Wednesday, July 20, 2016

[Contra Costa County] Grand jury: Contra Costa levees require more care

There's more work to be done to improve the condition of Contra Costa County's Delta levees, according to a recent civil grand jury report.
To make the county's 139.48 miles of levees safer, the report recommended increasing community education and fostering resource-sharing and collaboration among the numerous agencies responsible for their care.
The levees are of vital importance in terms of both safety and economics, the report said. Some experts, however, think the state has already taken steps to make them safer.
"The improvements over the past two decades have been substantial, and have greatly reduced the risk of breach and flooding," said Erik Vink, the executive director of the Delta Protection Commission, a state agency that oversees Sacramento-San Joaquin River Delta.
No Delta levee has failed since 2004, when experts believe burrowing rodents caused a breach to the Jones Tract near Contra Costa County, costing the state an estimated $30 million in cleanup. In 2009, a cargo ship collided with a levee in Bradford Island, requiring $800,000 in repairs to prevent a breach.
Vink said response capabilities are improving.
"Presumably, you wouldn't have a whole fleet of cargo ships ramming Delta levees at the same time," Vink said. "It's not like we've got an armada of earth-moving equipment and rocks and material, but the state is doing a better job of creating stockpiles of those materials."
Of the nearly 140 levee miles, 12.7 are considered urban. That could explain the finding that just 18.9 miles are up to the Federal Emergency Management Agency's certification, an urban standard that Dominick Gulli, the engineer who designed the levees in Contra Costa County's Orwood Tract, said was difficult to obtain and doesn't speak to a levee's integrity.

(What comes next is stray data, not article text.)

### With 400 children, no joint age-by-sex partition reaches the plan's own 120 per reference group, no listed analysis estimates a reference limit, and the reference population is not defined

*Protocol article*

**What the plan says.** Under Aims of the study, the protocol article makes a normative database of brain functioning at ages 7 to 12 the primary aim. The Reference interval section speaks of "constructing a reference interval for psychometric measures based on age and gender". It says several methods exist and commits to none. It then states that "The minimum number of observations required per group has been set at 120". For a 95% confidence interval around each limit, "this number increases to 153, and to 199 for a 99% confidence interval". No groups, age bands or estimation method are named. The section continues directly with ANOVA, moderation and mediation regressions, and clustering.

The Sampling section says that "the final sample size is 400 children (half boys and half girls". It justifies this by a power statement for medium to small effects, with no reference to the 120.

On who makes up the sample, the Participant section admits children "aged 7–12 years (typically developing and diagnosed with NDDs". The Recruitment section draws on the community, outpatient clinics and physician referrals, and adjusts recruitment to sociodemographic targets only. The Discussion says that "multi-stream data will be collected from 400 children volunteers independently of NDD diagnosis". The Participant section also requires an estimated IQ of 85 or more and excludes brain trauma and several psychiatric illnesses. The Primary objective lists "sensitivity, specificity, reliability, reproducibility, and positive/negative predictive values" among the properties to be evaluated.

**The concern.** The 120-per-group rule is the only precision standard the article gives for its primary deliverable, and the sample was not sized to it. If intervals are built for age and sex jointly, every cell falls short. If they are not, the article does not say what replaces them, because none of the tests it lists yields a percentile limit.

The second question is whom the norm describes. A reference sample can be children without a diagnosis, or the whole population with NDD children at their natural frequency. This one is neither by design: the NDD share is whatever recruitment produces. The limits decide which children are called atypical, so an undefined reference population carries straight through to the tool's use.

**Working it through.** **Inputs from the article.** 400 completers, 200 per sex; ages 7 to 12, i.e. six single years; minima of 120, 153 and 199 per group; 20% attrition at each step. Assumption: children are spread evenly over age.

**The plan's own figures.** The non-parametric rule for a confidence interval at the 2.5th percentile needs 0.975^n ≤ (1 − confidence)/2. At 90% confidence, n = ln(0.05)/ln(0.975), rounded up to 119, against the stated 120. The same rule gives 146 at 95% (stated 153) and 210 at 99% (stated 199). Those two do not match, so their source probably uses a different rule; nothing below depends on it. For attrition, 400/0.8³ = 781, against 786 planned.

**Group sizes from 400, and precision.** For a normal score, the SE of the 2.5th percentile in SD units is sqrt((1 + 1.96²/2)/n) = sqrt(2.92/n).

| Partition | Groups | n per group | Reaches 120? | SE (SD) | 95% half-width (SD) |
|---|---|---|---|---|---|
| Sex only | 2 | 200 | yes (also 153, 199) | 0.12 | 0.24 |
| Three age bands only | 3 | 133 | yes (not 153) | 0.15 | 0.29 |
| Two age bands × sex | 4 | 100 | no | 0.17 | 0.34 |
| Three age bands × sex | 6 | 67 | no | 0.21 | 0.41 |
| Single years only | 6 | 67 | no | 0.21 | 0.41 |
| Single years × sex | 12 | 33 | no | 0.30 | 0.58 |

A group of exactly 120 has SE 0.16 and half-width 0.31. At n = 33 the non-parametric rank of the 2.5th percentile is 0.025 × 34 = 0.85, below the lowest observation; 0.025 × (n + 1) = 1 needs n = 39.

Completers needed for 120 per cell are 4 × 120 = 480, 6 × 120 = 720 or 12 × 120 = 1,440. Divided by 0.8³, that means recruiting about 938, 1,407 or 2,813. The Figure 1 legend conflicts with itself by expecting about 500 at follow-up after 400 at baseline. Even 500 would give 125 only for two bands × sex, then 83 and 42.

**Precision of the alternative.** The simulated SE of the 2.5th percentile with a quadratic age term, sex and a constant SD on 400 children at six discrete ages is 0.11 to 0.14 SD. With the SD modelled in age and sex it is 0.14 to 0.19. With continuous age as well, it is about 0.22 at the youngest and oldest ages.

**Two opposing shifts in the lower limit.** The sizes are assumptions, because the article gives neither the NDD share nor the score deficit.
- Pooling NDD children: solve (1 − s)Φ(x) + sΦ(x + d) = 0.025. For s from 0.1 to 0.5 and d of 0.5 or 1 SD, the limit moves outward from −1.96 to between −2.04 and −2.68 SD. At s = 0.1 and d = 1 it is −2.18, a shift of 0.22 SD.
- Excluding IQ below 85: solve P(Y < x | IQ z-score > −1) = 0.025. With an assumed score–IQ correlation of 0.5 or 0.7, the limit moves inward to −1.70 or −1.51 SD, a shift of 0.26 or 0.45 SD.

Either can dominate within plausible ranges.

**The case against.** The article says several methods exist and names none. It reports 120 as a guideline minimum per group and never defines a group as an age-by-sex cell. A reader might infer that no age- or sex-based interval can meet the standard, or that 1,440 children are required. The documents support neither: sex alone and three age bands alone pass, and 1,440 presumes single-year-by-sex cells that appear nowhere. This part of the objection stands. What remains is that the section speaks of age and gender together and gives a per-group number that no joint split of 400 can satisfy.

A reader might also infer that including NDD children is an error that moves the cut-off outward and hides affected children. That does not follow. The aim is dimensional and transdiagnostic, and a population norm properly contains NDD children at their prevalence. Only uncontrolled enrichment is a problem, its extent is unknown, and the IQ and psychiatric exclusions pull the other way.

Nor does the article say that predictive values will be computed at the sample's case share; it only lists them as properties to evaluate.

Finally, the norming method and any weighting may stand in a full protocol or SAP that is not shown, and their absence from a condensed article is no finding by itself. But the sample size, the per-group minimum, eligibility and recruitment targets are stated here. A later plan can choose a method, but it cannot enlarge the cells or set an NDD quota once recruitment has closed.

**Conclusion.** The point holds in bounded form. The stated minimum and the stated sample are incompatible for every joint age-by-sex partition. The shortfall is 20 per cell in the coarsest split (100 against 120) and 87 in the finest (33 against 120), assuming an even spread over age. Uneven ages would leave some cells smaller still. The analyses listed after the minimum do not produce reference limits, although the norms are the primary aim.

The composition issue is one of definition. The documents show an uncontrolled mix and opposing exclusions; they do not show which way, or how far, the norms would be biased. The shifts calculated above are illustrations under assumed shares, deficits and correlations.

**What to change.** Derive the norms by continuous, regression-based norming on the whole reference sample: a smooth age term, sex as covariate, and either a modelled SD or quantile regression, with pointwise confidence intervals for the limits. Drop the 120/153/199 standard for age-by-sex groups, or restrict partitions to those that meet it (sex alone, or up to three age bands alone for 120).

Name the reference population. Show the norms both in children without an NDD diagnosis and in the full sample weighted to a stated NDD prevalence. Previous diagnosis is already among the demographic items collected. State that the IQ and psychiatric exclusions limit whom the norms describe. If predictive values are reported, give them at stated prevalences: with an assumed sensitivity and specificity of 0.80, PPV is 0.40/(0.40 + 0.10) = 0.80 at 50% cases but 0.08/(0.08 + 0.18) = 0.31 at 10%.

Despite the disparity in standards, experts said agricultural levees are as important as urban ones.
"We jokingly say, 'Get ready to start drinking salt coffee,' " said Robert Bea, a UC Berkeley professor emeritus of civil engineering who has previously investigated Delta levees' safety, noting that any breach could affect drinking water quality.
Bea cited power, telecommunications, railroads and highways as other resources that could go offline following a breach.
"It would take years to fix the problem so that you could re-establish those services," Bea said. "The consequences of the breach of those so-called agricultural levees, in some cases, outweigh the breaching of the urban levees."
Vink said agencies are poised to make further improvements to urban and agricultural levees alike. In 2014, Proposition 1 authorized $7.12 billion in statewide bond issuances to fund water infrastructure.
The districts overseeing the levees receive funding from state programs along with property taxes. Total revenues for the 12 districts that submitted figures in 2013-14 ranged from $5,000 to $3,378,175.
"The funding is there," Vink said. "The resources and the infrastructure are there to continue to make these improvements."
The report also brought up bureaucracy issues, highlighting the difficulty of collaborating among 13 reclamation districts and one municipal improvement district responsible for levee maintenance.
Bea called the situation a "bureaucratic mess," saying "everyone and no one" is in charge of the state of the levees.
The report acknowledged the obstacles, recommending that districts create a shared website and standardize inspection procedures.
The report requires responses from 19 agencies, including the boards of trustees for each of the reclamation districts, the Oakley City Council and the county Board of Supervisors. It can be viewed at
July 9, 2016
East Bay Times
By Lew Facher

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